So the other day I had a fairly new student come in to kick off a training session. He was curious as to what I had on the agenda for the day and deciding that it would be a good day to enhance some power conditioning I decided to break out the medicine balls! Once I got a set of soft throwing and hard bounce medicine balls ranging in weight from 10 to 16 lbs. (depending on the size of the student) I quickly started getting some funny looks from the relatively new student. It was a look that kind of said to me “what the hell are we going to do with these little medicine balls?” Well there was plenty to do and if you continue reading I’ll be glad to give you a peek at some of the options.
Medicine Ball Training Rules…
As you know I love all kinds of training implements. I mean lifting heavy objects, deadlifting, squatting, kettlebell training, and getting creative with lifting dumbbells (the iron kind not the human kind) are all part of what I enjoy doing for both myself and my students. However, for today’s post I decided to throw the good ‘ole medicine ball some strength training love.
Now the beauty of medicine ball training is that it is low cost. I mean unless you’re breaking and tearing the balls up on daily basis then it’s going to be about as good of a cost effective training tool as you can make an investment in. In addition to being cost effective when implemented smartly medicine ball training can also be athletically very specific to you getting your body in gear for whatever relative sport or competition you happen to be engaged in.
Now going back to my relatively new MMA student of strength he got a first hand account of this once I introduced him to one of my little medicine ball complexes. As I introduced this to him and the rest of the class they quickly realized that the exercises from medicine ball training have a lot to offer as long as they are applied in the right way. Here are just a few of the benefits just in case you were curious for yourself:
- Dynamic core strength
- Improved reaction time
- Hand/eye coordination
- Improved mobility
- Enhanced work capacity
Now as you can see medicine balls can be hell to train with if you just know how to apply them and have an understanding of what you need to apply them for. Here’s a great little explosive drill I like to implement with my students to build on some of the characteristics I mentioned in the list above. I call these woodchopper medicine ball slams.
As you can see this drill provides several benefits that are obvious even to the casual observer. The key is making sure to circle the medicine ball around the shoulder girdle and over the head before slamming it to the ground splitting the mid-line of your body.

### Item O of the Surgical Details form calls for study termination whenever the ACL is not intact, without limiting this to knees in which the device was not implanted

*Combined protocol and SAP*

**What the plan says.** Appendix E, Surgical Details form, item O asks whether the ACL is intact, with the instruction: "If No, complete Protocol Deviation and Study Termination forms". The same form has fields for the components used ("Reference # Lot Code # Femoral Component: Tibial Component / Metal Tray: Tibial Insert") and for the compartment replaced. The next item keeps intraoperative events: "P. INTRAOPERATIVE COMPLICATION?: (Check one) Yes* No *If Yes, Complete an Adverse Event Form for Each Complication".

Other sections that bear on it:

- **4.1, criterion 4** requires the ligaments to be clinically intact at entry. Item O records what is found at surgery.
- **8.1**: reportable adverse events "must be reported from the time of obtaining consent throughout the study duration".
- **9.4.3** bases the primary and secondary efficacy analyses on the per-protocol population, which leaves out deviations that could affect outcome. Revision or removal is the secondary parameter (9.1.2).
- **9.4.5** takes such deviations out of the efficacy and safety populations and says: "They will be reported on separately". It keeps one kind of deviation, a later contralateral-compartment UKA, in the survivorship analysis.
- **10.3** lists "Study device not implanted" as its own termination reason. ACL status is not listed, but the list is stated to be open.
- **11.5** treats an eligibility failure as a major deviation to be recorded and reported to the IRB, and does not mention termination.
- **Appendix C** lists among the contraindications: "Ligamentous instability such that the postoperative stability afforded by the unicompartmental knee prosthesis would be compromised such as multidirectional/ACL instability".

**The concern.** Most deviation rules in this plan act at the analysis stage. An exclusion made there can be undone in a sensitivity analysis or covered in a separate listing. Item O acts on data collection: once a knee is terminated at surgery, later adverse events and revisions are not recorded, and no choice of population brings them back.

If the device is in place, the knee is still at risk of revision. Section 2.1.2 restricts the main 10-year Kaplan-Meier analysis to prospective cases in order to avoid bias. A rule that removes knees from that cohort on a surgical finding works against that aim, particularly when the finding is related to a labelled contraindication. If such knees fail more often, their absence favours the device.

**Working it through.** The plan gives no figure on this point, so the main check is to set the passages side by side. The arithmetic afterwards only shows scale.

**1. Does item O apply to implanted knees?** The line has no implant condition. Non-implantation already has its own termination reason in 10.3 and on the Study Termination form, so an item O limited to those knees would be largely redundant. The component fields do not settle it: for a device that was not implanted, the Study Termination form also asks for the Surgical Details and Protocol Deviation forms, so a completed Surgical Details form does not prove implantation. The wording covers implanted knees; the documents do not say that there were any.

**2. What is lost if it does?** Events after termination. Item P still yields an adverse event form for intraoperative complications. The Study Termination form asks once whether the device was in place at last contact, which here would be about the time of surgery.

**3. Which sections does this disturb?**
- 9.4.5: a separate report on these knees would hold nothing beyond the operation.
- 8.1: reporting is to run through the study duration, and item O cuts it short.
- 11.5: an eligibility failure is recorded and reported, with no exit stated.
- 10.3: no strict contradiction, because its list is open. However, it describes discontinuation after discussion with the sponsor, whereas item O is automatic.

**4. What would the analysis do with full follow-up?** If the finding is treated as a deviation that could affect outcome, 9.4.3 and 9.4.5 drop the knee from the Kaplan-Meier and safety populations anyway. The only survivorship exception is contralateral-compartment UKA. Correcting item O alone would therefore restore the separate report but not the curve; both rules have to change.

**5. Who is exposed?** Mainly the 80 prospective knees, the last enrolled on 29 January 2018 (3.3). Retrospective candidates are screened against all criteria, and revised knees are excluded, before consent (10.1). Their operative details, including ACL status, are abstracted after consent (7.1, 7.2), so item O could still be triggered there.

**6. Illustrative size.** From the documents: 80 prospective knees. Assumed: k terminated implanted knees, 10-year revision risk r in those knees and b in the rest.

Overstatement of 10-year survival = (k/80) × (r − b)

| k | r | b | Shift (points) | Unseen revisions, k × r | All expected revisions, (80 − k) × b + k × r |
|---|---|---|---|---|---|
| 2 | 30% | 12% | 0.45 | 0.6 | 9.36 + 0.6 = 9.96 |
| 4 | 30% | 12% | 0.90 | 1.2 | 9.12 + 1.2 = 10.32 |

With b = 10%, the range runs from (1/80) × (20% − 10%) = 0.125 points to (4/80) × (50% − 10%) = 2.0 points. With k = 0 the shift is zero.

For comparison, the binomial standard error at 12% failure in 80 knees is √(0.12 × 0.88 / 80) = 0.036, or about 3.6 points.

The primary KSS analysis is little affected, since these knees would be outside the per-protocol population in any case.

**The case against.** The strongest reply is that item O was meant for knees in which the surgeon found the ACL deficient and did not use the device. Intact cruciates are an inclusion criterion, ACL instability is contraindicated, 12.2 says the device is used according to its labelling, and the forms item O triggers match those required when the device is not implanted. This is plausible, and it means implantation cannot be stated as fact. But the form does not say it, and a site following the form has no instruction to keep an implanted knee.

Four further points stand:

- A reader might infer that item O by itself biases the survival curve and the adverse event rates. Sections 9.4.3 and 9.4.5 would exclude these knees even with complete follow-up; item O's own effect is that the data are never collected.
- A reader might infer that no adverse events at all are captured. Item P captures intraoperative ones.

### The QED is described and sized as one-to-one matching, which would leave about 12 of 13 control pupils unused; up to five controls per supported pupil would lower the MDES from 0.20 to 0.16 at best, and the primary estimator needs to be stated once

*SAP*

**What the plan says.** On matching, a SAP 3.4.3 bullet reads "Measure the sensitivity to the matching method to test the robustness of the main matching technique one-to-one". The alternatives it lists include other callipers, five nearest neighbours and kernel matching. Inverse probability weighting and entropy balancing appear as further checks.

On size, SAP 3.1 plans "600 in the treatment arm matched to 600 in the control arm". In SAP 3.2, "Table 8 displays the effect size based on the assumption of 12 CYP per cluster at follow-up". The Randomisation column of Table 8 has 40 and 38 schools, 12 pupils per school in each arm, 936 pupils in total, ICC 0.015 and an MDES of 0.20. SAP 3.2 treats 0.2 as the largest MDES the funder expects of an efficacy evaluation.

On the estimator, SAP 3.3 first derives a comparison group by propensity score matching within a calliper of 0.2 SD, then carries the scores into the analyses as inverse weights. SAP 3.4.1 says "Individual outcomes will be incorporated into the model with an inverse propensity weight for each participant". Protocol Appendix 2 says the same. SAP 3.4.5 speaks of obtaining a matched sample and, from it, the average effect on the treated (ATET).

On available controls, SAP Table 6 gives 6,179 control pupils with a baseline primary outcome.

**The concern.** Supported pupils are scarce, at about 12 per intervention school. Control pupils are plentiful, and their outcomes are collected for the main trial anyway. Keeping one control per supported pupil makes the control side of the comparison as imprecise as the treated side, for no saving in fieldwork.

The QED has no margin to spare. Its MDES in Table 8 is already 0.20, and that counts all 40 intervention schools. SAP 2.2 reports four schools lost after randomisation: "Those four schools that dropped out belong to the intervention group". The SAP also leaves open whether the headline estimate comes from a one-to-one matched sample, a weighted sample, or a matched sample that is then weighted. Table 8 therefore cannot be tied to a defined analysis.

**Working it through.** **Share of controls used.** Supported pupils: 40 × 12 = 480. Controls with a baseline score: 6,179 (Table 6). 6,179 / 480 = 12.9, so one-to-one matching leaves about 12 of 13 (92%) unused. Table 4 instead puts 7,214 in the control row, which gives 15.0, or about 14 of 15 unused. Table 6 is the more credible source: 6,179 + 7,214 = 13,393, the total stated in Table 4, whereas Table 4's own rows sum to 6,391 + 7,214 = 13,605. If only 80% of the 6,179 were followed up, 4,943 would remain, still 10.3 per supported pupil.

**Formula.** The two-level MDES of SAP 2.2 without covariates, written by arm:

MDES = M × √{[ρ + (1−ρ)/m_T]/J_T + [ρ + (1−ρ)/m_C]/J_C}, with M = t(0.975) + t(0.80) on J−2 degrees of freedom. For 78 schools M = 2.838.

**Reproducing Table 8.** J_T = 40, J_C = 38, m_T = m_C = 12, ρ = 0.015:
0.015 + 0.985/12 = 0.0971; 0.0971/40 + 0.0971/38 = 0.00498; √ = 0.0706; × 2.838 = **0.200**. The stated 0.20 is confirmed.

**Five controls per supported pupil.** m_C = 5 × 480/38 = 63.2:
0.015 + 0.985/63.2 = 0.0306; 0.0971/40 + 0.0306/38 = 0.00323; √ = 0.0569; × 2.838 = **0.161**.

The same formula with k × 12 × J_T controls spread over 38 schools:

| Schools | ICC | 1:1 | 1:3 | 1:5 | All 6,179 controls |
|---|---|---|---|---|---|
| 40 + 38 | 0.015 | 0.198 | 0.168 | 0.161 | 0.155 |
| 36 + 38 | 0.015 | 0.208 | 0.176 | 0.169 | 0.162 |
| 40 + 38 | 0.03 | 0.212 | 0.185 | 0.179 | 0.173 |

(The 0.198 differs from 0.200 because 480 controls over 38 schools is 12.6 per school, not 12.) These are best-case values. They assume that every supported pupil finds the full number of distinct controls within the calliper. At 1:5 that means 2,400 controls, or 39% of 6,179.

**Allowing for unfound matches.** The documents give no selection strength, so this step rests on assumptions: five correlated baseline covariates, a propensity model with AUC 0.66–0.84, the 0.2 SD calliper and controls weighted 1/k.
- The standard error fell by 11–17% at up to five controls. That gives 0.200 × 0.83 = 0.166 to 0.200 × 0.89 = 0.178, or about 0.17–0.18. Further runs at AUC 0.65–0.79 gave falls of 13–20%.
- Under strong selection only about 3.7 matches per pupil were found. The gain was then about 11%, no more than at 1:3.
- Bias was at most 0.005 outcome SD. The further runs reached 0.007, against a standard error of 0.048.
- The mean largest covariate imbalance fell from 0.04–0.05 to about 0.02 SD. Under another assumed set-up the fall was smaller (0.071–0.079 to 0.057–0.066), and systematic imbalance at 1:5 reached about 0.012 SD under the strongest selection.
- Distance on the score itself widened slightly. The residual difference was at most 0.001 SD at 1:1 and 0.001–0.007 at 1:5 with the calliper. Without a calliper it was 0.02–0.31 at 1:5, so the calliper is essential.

Every throw with this drill is alternated from circling about the shoulder girdle (on the right and left sides) and making sure the throw is executed by accurately splitting the mid-line of the body. After performing 5-10 reps (from both sides) you’ll see exactly what I’m talking about in terms of its effectiveness. If you find that you’re pretty good with this one then you can add a nice little variation to make it more of a challenge by using a slightly lighter ball and hammering out the single arm version!
As you can see a simple variation can make all the difference in the drill. The key is to progress based upon your ability level. There are an arsenal of throws and slams that you can perform to ramp up the intensity of your medicine ball sessions. Just be prepared to get some funny looks if you crank out some of these in the local gym, and if you happen to have a battery of questions to follow those funny looks then just memorize the list of benefits I provided earlier. I don’t know, after reciting those characteristics to a casual observer you may get even more funny looks. If all else fails just send them here to the site! 🙂
The other great thing about medicine ball training is that it doesn’t have to be limited to the walls of an indoor facility either. Just the other day I ran late training and filmed some overhead medicine ball throws outdoors at night! Fortunately I was able to utilize a well lit tennis court for the action and brought my camera along. Keep in mind this was filmed with my camera sitting on a tripod so I had to be dead on with my throws to pull this one off! Thankfully I didn’t HULK smash the hell out of my camera. 🙂
You see the throws followed by the runs offer an awesome combination of power and interval conditioning. These were performed with a soft textured sand filled medicine ball made for slamming and throwing. It doesn’t have a bounce and you can scale the intensity of the throws by adjusting the weight of the medicine ball in this drill.
Obviously you’ll be able to throw a lighter med ball a lot further, but this also means you’ll be running further as well! On the flip side if you use a heavier ball you’ll not be able to throw it as far, but each throw will be more challenging even though you won’t have as far to run. So either way you can scale the drill to emphasize which ever physical characteristic you think you need to train the most! Now the medicine ball is a brilliant training device right?
If you enjoyed this article then make sure you learn how to scale some other strong conditioning options by getting yourself a copy of my brand new Kettlebell Power And Speed Formula ebook here!
Please feel free to leave your questions and comments below in the comment box. Remember that most anyone can train hard, but only the best train smart my friend.